That never would have entered my parents' mind. Music education was something the public school system, which was considered quite good at the time, was expected to provide. There was simply no thought or money reserved for private anything lessons - be that music, golf, skiing, or what have you. Mind you, my folks knew nothing about music other than that my Mom loved Glenn Miller, so they would not have known if the schools were falling short or not. And I guess you could say that practicing Arban for 4 years straight certainly helped with fundamentals but I sure as heck didn't have much fun, so I certainly wasn't clamoring to take more lessons that, as far as I knew, would be more drudgery. So at the point I had to go with the either/or of band or soccer, I went soccer.

I wonder if there is/was some kind of feedback loop in your schools. You were a powerhouse because the kids and teachers went above and beyond and the kids went above and beyond because you were a powerhouse.
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Craig Swartz
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PostPosted: Wed Sep 13, 2017 6:10 pm    Post subject: Reply with quote

I grew up in a mostly industry based area that encompassed both Iowa and Illinois. There seemed to be a very healthy and energetic support for all things music in the entire Quad Cities area at that time. The program had been going full bore by the time I entered into it, but one of the things that probably helped was as I noted in my first post- the program was not going after any and everybody, they were very picky in their selection and maintained the standards no matter whose kid was concerned, or who the parent was. That'd be tough today, the administrators above the teacher would fold at the first phone call and things would spiral down into the abyss that public ed is now in nearly every community.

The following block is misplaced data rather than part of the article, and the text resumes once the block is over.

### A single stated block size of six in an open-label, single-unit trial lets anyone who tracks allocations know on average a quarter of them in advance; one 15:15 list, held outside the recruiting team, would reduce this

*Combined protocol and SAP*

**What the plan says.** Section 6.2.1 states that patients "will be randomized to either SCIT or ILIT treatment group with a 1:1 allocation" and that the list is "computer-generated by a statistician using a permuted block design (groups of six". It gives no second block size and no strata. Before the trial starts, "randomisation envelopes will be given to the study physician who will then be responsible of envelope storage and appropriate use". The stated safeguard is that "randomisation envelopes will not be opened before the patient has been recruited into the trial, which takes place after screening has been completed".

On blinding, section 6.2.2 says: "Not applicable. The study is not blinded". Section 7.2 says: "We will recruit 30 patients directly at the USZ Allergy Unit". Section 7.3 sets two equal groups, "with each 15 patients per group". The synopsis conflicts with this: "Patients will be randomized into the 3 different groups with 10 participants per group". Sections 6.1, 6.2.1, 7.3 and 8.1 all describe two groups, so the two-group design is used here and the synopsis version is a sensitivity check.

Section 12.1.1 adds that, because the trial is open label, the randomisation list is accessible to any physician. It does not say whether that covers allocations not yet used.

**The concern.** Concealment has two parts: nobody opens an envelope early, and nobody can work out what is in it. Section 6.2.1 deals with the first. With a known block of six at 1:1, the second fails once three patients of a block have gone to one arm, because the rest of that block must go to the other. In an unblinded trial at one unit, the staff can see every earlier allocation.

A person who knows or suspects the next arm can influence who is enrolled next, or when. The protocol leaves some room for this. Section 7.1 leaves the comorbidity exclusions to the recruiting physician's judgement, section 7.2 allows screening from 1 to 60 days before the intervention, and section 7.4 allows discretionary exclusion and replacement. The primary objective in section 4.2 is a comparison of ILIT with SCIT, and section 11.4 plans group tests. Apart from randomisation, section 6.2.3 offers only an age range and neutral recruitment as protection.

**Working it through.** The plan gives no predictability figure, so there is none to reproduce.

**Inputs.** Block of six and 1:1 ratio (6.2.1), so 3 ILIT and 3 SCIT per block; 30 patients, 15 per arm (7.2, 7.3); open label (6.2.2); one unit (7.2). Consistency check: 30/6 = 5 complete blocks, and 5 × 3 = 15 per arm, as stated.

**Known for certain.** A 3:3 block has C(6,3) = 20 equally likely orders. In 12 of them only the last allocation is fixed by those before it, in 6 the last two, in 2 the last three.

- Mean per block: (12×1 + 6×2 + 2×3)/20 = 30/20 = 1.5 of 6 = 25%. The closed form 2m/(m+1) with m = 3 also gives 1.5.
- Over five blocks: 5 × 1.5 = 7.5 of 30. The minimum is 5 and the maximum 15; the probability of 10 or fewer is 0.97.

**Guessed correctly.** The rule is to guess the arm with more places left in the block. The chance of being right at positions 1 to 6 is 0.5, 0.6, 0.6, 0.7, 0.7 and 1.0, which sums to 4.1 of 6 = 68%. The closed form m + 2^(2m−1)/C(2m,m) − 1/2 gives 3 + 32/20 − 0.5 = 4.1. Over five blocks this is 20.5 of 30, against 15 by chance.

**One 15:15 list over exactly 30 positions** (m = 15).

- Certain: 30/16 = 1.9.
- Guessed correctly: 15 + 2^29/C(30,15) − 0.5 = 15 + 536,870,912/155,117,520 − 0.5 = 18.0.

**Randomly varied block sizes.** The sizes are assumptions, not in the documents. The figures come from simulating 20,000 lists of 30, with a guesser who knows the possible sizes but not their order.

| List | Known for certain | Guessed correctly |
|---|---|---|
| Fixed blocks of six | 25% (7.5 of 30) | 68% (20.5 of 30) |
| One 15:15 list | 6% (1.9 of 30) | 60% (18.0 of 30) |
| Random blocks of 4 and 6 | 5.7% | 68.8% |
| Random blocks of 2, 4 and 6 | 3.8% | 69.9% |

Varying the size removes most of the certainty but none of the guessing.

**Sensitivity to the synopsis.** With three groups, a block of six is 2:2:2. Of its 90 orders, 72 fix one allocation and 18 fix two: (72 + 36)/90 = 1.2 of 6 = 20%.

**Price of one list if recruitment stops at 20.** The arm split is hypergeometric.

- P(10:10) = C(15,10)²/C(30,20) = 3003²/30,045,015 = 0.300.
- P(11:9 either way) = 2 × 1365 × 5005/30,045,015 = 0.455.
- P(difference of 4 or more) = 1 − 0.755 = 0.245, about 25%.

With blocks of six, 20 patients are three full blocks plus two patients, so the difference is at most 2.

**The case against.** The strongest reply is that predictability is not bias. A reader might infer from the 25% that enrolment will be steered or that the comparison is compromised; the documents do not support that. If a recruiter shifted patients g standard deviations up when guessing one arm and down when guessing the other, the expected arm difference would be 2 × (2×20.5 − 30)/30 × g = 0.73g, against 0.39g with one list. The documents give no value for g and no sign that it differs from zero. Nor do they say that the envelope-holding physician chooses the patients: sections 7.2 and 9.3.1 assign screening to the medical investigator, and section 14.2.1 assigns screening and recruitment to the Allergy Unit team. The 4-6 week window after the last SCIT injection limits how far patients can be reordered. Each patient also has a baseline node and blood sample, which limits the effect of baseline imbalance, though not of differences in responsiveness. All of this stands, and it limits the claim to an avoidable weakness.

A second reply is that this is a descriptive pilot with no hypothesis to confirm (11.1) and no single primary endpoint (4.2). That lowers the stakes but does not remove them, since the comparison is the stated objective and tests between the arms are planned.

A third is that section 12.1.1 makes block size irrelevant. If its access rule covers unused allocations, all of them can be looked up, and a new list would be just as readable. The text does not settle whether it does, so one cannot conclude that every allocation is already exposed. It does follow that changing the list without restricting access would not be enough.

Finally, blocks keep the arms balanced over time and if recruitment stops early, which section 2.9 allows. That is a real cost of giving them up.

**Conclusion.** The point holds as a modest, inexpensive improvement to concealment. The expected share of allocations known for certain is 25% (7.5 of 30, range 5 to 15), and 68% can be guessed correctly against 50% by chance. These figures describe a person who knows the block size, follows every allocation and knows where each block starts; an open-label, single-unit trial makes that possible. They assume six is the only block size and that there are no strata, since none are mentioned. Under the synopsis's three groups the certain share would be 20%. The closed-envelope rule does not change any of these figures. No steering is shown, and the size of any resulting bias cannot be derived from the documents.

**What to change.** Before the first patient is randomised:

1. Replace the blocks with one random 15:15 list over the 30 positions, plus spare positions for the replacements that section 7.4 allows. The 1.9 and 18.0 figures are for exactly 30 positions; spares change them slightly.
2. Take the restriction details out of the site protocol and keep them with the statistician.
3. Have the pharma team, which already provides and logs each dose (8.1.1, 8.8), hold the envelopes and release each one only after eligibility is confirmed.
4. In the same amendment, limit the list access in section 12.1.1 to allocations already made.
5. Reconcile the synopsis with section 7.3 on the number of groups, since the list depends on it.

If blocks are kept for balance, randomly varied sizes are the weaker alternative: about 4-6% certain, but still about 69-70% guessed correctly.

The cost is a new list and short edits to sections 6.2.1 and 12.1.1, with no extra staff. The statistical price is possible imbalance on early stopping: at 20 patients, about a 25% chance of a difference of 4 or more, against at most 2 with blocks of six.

As per my own personal experience- my father was a skilled trades person with no music background, my mother a home maker until all 6 of us were off to school, but she had some schooling in music, particularly opera. She was not a singer but was taken to events as an older child and I think the whole thing fascinated her. She insisted each of us play an instrument, take lessons and go at least through HS. The first 3 of us were cool with it but how the hell they got my 3 younger brothers to stick it out I'll never know. But the thing is- if they weren't good enough to make the standards, they'd have been washed out. I have to remind a couple of them that point when they talk about not learning anything in Band during school. I'm not sure how things are over there now, but even when I was performing with the very fine regional orchestra there right out of undergrad, I felt the community provided more support, as per audience size, than does where I am now.
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Craig Swartz
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PostPosted: Wed Sep 13, 2017 6:13 pm    Post subject: Reply with quote

Billy B wrote:
Today kids are taught it is safer to fit in rather than stand out.


Hey- I found that also to be the case during the last 10 years as a teacher in the district "Where The First Word IS DUH". A lot like the old commie regimes where the first people they killed off were the ones that actually knew something. Having real experience makes one dangerous to those who don't...
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Billy B
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PostPosted: Thu Sep 14, 2017 2:29 am    Post subject: Reply with quote

Having real experience makes one dangerous to those who don't...